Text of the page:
loganair
23/5/2016
11:37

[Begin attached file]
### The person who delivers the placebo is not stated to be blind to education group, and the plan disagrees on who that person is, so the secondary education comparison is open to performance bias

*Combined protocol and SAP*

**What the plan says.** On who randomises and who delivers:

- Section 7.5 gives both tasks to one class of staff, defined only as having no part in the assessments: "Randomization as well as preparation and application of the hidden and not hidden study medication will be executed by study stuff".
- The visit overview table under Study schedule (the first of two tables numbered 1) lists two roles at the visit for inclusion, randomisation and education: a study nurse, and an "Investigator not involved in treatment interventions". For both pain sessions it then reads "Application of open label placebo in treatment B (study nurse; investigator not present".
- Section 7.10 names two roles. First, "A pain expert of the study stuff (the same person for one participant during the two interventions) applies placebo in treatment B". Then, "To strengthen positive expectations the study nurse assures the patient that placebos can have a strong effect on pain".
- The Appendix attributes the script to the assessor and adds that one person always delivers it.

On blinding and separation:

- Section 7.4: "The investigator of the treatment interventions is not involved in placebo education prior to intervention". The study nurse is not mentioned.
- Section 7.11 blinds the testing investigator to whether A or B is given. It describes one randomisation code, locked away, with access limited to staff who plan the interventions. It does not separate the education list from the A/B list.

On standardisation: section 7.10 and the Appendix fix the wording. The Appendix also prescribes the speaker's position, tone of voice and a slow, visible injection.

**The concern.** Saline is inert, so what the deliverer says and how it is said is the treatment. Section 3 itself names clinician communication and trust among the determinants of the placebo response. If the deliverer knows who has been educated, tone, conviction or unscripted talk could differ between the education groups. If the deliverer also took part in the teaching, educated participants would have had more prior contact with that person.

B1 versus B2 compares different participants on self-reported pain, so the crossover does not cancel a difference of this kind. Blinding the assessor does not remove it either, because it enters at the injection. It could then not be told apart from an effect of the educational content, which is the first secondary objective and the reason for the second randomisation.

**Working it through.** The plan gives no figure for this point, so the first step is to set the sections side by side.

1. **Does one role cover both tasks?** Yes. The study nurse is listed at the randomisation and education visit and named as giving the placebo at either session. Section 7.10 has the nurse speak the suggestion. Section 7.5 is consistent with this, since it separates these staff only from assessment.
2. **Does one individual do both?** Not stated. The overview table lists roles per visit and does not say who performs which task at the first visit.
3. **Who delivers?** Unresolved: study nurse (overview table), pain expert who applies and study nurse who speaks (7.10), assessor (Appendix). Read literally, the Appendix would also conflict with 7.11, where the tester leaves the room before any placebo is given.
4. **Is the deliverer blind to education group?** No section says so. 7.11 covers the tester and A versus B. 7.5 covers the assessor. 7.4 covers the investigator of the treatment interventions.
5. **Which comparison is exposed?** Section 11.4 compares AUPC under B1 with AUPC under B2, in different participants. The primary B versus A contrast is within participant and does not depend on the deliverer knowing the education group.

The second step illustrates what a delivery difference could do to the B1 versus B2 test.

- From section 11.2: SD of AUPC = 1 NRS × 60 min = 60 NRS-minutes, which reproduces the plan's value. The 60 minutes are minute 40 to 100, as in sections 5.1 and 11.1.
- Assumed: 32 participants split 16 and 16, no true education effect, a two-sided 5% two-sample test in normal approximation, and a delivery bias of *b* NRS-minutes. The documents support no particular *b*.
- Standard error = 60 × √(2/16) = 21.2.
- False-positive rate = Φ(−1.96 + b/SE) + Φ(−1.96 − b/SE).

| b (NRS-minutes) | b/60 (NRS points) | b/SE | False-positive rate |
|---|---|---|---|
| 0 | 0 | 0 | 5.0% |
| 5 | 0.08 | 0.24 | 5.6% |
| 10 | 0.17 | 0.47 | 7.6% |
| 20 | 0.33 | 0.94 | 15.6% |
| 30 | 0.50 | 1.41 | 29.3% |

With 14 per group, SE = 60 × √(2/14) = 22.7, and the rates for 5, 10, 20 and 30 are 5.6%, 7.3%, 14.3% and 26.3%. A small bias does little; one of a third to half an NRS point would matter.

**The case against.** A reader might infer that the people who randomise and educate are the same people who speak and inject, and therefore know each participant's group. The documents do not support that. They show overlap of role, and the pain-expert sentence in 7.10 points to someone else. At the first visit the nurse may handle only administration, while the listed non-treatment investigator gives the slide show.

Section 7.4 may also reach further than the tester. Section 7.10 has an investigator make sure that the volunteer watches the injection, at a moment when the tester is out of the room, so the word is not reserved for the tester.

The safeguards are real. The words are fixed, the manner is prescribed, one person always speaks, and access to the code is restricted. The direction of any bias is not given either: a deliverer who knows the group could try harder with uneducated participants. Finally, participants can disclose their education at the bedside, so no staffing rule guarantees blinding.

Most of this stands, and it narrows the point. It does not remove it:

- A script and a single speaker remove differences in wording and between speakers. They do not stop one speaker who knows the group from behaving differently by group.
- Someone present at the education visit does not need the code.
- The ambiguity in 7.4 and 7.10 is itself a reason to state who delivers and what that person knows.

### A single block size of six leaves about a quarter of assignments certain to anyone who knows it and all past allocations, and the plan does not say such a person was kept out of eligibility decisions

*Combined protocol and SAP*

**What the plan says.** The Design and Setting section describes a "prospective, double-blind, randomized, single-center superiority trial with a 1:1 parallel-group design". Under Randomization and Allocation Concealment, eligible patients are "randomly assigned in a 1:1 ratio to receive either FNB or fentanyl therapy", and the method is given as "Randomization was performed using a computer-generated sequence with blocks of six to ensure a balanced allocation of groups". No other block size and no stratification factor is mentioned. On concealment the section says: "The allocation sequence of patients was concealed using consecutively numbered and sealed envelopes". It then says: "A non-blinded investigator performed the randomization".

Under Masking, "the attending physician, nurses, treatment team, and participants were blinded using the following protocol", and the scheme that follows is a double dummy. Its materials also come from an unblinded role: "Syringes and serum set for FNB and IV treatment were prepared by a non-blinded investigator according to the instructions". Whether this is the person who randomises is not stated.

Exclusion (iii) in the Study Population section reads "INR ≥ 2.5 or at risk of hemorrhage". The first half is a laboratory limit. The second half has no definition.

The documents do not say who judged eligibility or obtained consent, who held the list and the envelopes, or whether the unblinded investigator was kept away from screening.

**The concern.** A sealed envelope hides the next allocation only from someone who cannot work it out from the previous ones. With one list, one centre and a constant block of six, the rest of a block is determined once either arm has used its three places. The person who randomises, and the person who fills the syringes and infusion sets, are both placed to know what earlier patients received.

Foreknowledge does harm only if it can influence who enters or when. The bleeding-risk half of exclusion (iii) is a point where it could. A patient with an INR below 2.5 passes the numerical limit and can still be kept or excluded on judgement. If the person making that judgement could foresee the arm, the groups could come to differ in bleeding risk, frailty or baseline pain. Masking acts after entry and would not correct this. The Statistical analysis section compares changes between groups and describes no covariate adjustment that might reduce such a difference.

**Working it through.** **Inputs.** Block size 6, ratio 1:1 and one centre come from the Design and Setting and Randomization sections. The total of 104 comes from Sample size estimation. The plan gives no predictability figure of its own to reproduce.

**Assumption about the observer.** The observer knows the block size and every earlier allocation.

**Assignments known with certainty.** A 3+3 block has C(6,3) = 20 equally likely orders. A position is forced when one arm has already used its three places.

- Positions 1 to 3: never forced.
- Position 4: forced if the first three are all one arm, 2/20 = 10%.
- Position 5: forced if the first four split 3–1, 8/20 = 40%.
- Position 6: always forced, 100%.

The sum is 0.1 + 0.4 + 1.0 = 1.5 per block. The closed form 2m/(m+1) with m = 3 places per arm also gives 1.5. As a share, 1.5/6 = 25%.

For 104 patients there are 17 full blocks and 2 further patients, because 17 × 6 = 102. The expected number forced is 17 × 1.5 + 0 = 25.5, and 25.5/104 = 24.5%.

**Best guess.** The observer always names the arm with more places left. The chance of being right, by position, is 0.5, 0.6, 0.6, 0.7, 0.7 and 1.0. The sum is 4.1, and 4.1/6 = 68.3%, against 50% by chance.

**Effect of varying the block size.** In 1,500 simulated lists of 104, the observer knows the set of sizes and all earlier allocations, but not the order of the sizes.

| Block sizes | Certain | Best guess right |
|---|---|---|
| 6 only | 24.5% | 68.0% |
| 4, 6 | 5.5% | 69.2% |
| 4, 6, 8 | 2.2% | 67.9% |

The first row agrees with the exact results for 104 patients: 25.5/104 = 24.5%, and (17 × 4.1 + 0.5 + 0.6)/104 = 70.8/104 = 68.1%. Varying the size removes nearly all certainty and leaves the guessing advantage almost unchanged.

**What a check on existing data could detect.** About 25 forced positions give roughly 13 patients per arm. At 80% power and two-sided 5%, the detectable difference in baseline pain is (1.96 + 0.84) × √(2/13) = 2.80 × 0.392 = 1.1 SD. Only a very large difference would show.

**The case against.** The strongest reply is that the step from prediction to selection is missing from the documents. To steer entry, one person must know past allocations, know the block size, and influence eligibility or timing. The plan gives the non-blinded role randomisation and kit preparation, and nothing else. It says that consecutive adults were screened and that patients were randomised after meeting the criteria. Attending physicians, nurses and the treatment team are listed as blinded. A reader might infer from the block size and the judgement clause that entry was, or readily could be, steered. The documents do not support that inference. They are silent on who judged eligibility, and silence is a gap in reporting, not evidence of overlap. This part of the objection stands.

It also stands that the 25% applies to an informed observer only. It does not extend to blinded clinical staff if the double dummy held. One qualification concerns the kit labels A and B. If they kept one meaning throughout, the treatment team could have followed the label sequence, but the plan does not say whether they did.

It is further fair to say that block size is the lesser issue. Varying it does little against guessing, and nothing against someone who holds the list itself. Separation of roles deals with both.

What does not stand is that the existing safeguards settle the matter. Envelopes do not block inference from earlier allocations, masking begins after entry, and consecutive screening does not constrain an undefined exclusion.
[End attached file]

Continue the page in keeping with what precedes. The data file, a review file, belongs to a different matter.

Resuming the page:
Brazils two-year economic recession has forced Michel Temer's interim government to put forth a large-scale privatization plan, allegedly starting as soon as July and ending in 2018, that would result in a productivity boost and bring an end to the costly recession, however, it will all be buttressed with massive layoffs and increasing poverty. Kristian Rouz — The Brazilian economy has struggled with recession throughout 2014 and 2015 amidst declines in raw material prices and is on to major structural shifts after the nation's president Dilma Rousseff was impeached by the Senate in mid-May. The left-leaning Rousseff administration, plagued with corruption allegations, had drawn harsh criticism for its inefficiency regarding economic policies, and interim president Michel Temer has repeatedly vowed "hard but necessary" reforms to boost economic productivity in order to exit the recession. The new government unveiled its first steps to privatize a large number of state-controlled assets in order to enhance the economy's overall market viability. Yet, the reforms are likely to entail personnel layoffs and will result in spiking unemployment, undermining Brazil's individual consumption and broader living standards. side of Petrobras, the Temer government might sell its stake in one of the nation's largest utility companies, Furnas Centrais Elétricas. Select infrastructure assets might be possibly subject to privatization as well, as energy, utilities and transportation have become a heavy burden to the Brazilian budget during the last years of Rousseff administration, impairing the fiscal outlook and the economy's overall resilience to external and domestic shocks. "It's time to end with the government monologue and start building solutions with our partners," Moreira Franco said last week after promising transparent regulatory framework and safety guarantees to private investors buying into Brazilian assets. Last time Brazil indulged in across-the-board privatization was in 1997, when Petrobras was partially sold to private investors, along with other state-controlled assets at that point. This time around, the nation's economy is poised to see an even greater increase of private sector investment, potentially enhancing the performance of many companies. Yet, as cost-saving measures are likely to be enforced immediately following the privatization, unemployment might skyrocket, whilst real disposable incomes of most Brazilians would decrease. Local media have reported Temer's plan for economic reform would include a privatization of at least 230 power plants, the national postal service, and state-run airports like Infraero among other assets, affecting hundreds of thousands of employees currently of government-funded payroll. The government intends to raise between $10 bln and $20 bln by late 2018 with the hope that the economy would unravel at a fast pace. The government "plans to transfer to private investors several assets, stakes and companies, although it is still analyzing which and which others will remain in the hands of the state," interim administration said in a statement. Currently, the Brazilian government own some $568 bln total worth of assets in direct and indirect stakes in roughly 77 enterprises, and the government's initial planning includes partial sales of its stakes in most commercially viable companies most attractive to investment capital. Further down the road, less efficient companies would be subject to privatization as well. The reform plan, however, has drawn criticism for its initial stages, as the privatization will not increase productivity as only the best-performing assets would be sold, whilst all the problem companies will remain a burden to the federal budget for an indefinite amount of time. Yet, looming layoffs and rising unemployment are likely to render workforce cheaper almost instantly, allowing for quicker productivity growth. Meanwhile, investors are still concerned with corruption, while commodity prices are still low, and profitability of the Brazilian utility and infrastructure sectors and negative, resulting in rather low investment appeal of the economy at this point. That said, major privatization is easier said than done for Brazil, unless the government takes administrative efforts at improving the performance of state-run companies prior to liquidating the assets.